Watch: Man Uses Thermal Camera to Find Morels

by Vern Evans

The debate over thermal optics has entered a new frontier: mushroom hunting

A morel mushroom on a normal camera and a thermal imaging camera.

The thermal imaging camera captures the cool air of the morel against a warmer backdrop. Photograph by Kyle Underwood / Instagram

Morels are one of the most widely desired and sought-after wild mushrooms in North America. Their unique shape and umami-rich, meaty flavor distinguish them from other species. Next-level mycological experts have figured out how to cultivate morels, and you can even buy them by the pound on Amazon. 

Naturally, people go a bit crazy over morels on social media, too. But things reached a head on Monday when Oklahoma-based wildlife photographer Kyle Underwood posted videos on his Instagram sharing what he called a “cheat code” to finding morels — a Seek thermal imaging camera that hooks up to his phone.

Thermal imaging cameras capture a scene’s infrared radiation and show the temperature of objects in that scene. For example, when Underwood held a morel in his hand and pointed the camera at it, the image that came back displayed his hand as black and the morel as bright white. The morel had a temperature of less than 70 degrees Fahrenheit, while his hand was a standard body temperature of 98 degrees. (If you’re wondering what the differences between an infrared camera and a thermal camera are, keep in mind that all thermal cameras use infrared technology but not all infrared cameras are considered “thermal cameras.” Some infrared cameras are used instead for night vision or other applications.)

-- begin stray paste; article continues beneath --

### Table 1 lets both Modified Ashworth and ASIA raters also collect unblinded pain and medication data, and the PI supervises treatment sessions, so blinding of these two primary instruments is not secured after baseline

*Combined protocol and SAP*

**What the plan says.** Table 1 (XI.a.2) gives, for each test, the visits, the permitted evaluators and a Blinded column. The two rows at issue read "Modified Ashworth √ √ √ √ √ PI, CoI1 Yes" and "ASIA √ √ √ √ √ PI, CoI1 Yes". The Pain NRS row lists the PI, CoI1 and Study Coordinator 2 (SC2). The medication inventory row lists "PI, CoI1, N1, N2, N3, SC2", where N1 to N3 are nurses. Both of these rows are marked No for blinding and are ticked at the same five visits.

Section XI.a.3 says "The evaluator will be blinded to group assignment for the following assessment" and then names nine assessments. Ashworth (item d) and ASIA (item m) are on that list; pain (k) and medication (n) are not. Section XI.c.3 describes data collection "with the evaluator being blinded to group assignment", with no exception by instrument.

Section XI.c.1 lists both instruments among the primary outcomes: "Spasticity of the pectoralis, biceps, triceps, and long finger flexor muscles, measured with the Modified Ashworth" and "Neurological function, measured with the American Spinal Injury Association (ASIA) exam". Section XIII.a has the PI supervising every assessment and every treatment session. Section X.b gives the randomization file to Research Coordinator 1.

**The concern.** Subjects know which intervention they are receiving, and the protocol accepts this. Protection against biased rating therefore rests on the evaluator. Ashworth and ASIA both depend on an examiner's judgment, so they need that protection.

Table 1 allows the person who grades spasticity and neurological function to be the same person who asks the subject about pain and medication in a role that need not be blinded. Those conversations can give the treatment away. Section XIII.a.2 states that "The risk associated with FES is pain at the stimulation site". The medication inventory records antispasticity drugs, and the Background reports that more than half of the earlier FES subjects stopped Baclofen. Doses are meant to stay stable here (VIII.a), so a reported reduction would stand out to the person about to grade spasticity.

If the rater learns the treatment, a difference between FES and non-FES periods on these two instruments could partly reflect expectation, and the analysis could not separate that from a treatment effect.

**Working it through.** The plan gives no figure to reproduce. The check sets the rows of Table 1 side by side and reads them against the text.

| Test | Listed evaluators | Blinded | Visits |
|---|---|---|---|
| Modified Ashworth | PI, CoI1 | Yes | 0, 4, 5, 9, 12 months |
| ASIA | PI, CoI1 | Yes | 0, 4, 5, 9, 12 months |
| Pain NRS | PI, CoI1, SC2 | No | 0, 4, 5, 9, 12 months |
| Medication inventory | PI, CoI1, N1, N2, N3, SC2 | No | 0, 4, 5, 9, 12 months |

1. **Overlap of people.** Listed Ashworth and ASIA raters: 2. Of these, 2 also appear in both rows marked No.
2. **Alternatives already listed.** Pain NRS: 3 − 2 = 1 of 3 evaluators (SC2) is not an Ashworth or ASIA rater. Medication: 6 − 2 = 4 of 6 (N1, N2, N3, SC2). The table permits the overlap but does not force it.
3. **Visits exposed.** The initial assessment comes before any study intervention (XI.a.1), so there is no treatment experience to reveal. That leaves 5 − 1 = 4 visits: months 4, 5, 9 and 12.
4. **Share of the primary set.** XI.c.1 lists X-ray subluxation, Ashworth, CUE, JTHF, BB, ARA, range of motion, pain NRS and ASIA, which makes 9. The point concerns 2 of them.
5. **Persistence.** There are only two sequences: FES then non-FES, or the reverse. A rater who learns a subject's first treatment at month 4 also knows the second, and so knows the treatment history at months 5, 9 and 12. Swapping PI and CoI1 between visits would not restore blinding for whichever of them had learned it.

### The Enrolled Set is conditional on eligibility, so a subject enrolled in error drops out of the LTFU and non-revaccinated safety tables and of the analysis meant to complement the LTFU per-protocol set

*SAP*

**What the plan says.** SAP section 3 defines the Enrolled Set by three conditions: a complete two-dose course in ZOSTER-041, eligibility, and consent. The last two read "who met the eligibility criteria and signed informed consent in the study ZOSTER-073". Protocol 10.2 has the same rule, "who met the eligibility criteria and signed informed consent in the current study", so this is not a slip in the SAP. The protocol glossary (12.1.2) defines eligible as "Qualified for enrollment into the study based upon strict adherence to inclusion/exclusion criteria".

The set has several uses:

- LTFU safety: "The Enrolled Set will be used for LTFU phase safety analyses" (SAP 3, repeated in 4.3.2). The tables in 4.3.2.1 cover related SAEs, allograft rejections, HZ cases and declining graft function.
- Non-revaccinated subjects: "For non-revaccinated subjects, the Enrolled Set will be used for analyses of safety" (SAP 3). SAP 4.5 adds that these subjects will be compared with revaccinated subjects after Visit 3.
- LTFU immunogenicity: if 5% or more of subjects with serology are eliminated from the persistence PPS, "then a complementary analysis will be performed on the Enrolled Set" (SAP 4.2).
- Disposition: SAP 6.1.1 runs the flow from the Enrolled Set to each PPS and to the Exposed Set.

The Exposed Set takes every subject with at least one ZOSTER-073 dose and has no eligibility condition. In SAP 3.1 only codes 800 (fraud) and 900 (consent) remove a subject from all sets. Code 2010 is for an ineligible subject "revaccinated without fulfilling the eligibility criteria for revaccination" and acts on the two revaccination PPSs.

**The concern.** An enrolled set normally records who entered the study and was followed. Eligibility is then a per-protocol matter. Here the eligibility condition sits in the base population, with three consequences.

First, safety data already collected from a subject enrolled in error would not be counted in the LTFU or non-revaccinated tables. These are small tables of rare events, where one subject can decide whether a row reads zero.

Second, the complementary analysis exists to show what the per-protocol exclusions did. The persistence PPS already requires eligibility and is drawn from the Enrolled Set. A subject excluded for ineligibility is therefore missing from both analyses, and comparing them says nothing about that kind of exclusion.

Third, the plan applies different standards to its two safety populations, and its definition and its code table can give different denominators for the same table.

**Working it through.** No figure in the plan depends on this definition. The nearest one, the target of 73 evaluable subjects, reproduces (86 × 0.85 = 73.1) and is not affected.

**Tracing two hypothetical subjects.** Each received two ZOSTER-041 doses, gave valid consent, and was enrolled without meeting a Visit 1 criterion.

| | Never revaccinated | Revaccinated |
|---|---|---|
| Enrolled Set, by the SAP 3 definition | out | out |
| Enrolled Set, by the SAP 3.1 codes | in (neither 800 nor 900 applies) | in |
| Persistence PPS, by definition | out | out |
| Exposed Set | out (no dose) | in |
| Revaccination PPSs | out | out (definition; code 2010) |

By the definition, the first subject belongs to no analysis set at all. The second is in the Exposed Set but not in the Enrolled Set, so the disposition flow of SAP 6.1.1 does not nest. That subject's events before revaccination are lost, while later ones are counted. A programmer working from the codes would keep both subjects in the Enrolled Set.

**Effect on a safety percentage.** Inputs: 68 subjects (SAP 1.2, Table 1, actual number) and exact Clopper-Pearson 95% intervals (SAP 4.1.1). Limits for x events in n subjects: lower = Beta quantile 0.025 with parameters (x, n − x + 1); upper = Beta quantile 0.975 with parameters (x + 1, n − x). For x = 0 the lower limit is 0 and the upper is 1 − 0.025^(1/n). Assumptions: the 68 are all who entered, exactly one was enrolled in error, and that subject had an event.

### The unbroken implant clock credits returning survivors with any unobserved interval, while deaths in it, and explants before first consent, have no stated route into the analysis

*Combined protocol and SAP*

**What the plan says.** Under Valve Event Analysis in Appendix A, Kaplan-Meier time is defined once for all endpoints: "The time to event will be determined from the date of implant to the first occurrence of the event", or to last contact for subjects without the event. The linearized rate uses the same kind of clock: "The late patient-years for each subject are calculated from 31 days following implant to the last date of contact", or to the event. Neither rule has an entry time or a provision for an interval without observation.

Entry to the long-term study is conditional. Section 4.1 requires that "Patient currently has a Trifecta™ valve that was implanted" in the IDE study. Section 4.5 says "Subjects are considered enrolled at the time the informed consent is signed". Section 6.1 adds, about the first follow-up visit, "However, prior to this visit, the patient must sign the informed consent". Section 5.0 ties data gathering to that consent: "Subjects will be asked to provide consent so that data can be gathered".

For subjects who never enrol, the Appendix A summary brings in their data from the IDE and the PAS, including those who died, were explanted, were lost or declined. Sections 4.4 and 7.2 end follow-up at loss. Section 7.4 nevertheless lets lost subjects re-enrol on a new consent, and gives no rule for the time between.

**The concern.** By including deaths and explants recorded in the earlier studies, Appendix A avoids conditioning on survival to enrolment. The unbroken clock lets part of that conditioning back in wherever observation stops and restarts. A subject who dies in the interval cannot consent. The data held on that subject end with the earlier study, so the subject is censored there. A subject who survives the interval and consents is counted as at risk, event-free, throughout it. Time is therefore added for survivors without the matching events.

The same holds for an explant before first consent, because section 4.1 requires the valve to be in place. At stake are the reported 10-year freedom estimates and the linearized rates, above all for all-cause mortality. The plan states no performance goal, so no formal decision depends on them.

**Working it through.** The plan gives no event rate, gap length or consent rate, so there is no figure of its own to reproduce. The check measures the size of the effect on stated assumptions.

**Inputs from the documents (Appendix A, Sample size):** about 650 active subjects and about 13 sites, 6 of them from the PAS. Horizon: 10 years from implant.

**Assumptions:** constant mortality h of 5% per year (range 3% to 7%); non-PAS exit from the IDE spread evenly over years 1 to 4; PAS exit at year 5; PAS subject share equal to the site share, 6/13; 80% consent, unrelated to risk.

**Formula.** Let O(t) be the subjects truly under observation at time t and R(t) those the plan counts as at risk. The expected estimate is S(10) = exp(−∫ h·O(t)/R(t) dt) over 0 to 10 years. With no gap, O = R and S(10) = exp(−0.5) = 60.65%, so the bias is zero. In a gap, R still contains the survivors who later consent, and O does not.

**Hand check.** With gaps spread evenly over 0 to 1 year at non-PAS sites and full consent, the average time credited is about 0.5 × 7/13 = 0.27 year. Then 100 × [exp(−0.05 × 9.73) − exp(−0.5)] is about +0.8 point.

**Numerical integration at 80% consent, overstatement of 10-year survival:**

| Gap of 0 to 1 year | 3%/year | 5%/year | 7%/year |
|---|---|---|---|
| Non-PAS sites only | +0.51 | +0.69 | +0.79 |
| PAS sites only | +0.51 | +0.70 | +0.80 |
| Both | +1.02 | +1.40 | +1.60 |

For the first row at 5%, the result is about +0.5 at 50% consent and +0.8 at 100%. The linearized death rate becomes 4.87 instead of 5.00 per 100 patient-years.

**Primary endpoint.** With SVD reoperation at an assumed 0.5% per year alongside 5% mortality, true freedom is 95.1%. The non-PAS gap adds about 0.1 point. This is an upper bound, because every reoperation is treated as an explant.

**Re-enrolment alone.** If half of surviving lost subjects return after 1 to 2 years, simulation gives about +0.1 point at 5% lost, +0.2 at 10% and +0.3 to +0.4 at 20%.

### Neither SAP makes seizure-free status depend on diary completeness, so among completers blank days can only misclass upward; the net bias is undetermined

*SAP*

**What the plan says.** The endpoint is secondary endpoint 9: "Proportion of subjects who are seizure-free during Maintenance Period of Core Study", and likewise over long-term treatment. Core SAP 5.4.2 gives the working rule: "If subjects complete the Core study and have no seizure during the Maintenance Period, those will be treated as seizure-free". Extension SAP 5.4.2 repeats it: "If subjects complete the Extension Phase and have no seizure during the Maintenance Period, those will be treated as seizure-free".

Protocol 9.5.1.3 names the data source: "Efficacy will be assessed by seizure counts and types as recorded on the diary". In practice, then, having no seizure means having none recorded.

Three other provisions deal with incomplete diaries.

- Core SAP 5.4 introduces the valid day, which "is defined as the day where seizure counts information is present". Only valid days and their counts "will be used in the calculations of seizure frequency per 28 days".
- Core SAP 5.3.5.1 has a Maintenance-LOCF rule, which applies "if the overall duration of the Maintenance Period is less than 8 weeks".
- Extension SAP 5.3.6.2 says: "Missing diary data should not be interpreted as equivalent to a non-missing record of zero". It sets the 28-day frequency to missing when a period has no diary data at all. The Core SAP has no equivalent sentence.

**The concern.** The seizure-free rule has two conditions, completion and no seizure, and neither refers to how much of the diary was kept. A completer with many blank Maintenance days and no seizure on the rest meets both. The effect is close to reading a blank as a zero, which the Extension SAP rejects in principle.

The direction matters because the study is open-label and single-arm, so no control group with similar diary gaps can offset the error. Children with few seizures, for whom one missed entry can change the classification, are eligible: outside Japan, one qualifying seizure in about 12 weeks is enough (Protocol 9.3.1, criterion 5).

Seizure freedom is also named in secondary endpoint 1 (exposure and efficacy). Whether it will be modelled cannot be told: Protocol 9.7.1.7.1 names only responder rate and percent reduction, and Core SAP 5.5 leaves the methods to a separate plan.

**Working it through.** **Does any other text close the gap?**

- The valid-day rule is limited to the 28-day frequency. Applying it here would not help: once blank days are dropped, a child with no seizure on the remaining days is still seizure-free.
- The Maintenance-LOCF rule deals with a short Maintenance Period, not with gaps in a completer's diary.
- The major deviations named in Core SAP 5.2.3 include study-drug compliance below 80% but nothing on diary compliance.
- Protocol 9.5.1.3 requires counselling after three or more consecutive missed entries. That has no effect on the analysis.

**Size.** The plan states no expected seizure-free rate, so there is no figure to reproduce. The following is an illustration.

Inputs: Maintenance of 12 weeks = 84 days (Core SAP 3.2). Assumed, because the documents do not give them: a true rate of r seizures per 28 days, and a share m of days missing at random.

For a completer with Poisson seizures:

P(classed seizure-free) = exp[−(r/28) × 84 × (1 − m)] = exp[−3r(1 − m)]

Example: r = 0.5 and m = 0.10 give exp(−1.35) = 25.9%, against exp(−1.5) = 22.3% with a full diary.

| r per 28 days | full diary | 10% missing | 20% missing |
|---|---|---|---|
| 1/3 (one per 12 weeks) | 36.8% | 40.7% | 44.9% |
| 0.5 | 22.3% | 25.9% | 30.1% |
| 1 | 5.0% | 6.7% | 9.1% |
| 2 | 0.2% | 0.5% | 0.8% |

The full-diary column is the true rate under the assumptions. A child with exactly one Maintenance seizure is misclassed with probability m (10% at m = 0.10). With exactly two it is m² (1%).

Morels and other fungi have significantly lower temperatures than their surroundings. Even in a natural setting, they might be up to 36 degrees Fahrenheit cooler than the space around them. They give off cold, moist air through evaporation, which cools their immediate surroundings. That little cloud of cold air shows up on a thermal camera, as Underwood points out. 

But, because many people can’t keep their criticisms to themselves on the internet, Underwood came under fire in the comments sections of his videos. One commenter feared this could lead to the extinction of morels. (While fungi can go extinct, researchers aren’t particularly concerned about overharvest as a major threat to morels.) Another made a snarky comment about how people “used to find these mushrooms with their eyes.” 

Thermal optics are a divisive topic in the outdoors to begin with. Using the technology to hunt and recovering game is illegal in most states. (Listen to OL editor-in-chief Alex Robinson and hunting and optics editor Andrew McKean dive into this debate here.) But Underwood defends his “morel hack” in a separate video confronting angry followers.

“First of all, everyone has a right to their own opinion. And I love that. Glad to hear your opinions. But you do not need a thermal camera to find morels,” Underwood says. “I just so happened to get one for Christmas [from] my wife, and saw on the Internet one time that you can actually find morels using one, and hey, it works, whether you want to say it does or doesn’t.”

Read Next: 12 Tips for Finding More Morel Mushrooms This Spring

Underwood, whose profession as a wildlife photographer demands a keen eye to begin with, reminds critics that he wasn’t telling people to go out and buy a $200-plus thermal imaging camera and use it to mow down every morel they can find.

“You don’t have to use it, I’m not telling you to use it, I’m not telling you to buy one. I’m just letting you know that it does work and it’s pretty cool,” he continues. “Lotta negative people out there, but that’s fine … Thank you guys for watching and sharing my video. It’s almost got 100,000 views, so, just keep being negative I guess. Or don’t.”



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